seven day
The Moon is now approaching first quarter. It will rise around midday and set around midnight - rough average times, affected by your latitude and the season - and will be bright enough to be conspicuous in daylight. It will transit around sunset, so the best time to observe will be during the first hours of darkness.

Newly revealed tonight is the Mare Vaporum, slightly above the midpoint of the terminator and level with class 1 Menelaus which became visible last night. It is roughly the same size as the Mare Crisium, but less well defined. Adjoining it to its south-west is the still smaller Sinus Medii which, as its name might suggest, contains the nominal centre point of the lunar disc from which latitude and longitude are measured.

Manilius In the north-eastern part of the Mare Vaporum and due west-south-west of Menelaus is the clearly-defined class 1 Manilius. This is another of the Moon's bright areas, and will develop a minor ray system as the Moon waxes.

Albategius To the south-south-east of the Sinus Medii by roughly its diameter is the ring mountain Albategnius. It is an old formation, its walls interrupted by many more recent craters, the most conspicuous of which is class 5 Klein on its south-western edge. In 1962, Albategnius was the target of the first experiment to project a laser beam onto the lunar surface. As is usual for such old, rounded features, its current sharp relief will diminish considerably as full moon approaches.

Due south from here, just short of the southern cusp by about the width of Albategnius, is the foreshortened black oval of the ancient crater Curtius. The inclination of the Moon's axis to the plane of its orbit about the Earth, and the inclination of this plane to that of the Earth around the Sun, give a variation in the maximum altitude of the Sun as seen from the lunar surface of about 12°. At Curtius' latitude of 67° S this gives a maximum altitude of only 35°. It seems likely that parts of the inside near wall are steeper than this, and will therefore not have seen the light of the Sun since the formation of the crater billions of years ago when the Moon was still comparatively young. In such permanent darkness, temperatures will be incredibly low, and it is possible that there may be constituents of the Moon's composition preserved here which could not have survived elsewhere.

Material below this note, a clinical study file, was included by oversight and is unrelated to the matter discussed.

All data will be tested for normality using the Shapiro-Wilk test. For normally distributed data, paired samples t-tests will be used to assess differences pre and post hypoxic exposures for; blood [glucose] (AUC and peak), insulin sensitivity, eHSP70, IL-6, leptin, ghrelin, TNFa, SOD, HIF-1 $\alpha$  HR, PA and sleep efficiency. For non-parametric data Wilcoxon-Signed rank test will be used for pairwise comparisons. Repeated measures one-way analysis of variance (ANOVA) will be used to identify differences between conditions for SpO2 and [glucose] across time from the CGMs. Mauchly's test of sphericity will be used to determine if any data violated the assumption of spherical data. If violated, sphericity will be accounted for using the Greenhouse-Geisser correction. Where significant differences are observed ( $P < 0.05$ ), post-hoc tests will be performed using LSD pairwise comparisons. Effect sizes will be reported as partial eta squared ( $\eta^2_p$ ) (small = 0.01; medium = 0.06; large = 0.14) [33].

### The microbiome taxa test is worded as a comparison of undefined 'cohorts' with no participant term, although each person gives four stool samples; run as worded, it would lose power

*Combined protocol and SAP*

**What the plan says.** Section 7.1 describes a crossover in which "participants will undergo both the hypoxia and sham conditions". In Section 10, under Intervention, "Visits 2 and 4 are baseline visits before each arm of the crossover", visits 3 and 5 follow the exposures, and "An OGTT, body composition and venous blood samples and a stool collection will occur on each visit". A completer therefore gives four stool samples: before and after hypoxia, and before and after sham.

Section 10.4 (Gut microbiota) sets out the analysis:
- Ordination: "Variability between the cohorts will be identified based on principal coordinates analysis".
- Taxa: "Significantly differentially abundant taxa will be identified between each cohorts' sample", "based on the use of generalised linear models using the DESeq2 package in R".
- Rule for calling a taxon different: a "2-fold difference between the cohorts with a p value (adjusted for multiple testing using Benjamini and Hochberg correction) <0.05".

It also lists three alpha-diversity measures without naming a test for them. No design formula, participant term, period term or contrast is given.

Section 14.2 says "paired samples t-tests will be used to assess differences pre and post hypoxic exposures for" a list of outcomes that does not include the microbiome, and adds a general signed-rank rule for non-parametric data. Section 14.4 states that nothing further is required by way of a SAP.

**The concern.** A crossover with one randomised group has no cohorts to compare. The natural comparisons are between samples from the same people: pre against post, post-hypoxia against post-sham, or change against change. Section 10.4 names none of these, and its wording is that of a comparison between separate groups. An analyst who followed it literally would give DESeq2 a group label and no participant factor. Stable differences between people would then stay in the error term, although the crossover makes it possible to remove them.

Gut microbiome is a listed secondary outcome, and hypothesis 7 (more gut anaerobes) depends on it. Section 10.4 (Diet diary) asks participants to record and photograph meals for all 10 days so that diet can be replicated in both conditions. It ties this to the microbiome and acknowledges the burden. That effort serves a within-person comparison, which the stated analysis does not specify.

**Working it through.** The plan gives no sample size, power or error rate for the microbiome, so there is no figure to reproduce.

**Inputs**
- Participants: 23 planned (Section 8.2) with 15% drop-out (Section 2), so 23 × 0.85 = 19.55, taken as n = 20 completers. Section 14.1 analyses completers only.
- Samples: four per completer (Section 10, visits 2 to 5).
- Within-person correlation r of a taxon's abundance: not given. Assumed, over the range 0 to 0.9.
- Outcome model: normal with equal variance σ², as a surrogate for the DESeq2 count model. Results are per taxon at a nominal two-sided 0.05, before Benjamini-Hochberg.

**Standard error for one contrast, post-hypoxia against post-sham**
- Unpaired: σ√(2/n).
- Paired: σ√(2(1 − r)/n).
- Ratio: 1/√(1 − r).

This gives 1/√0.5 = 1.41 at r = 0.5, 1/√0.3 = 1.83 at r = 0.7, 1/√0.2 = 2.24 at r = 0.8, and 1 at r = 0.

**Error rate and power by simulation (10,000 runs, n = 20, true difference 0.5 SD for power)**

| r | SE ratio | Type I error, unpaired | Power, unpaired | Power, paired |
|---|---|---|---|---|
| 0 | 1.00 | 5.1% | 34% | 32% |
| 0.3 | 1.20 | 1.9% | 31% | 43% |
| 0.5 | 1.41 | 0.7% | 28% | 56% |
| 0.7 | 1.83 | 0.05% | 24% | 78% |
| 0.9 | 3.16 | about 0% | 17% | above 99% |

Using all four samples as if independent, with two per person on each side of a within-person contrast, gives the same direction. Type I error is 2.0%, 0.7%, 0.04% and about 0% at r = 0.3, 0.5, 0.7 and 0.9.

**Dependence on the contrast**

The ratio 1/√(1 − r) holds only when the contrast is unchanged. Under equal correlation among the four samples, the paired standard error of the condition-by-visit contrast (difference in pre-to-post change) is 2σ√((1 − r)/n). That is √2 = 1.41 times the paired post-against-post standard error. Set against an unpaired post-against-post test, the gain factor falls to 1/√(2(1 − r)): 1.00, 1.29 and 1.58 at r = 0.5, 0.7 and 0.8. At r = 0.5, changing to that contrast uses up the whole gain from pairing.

Alpine Valley Above the Mare Vaporum the eastern end of the enormous Mare Imbrium is revealed - it will take a further three nights to fully emerge from the darkness. Near its middle is the striking class 1 pair of Autolycus, and to its north the slightly larger Aristullus. North-north-west of Aristullus by twice its separation from Autolycus is Piton, an isolated mountain. It can be recognised as such by the illumination of its eastern side, in contrast with the craters. Very few such features exist on the Moon - most lunar mountains belong to ranges such as the Alps which skirt the northern edge of Imbrium. From the Alps, the sharp gash of the Alpine Valley runs north-east across the uplands to the Mare Frigoris to the north. With a powerful instrument, a narrow river-like rille may be seen winding along its floor.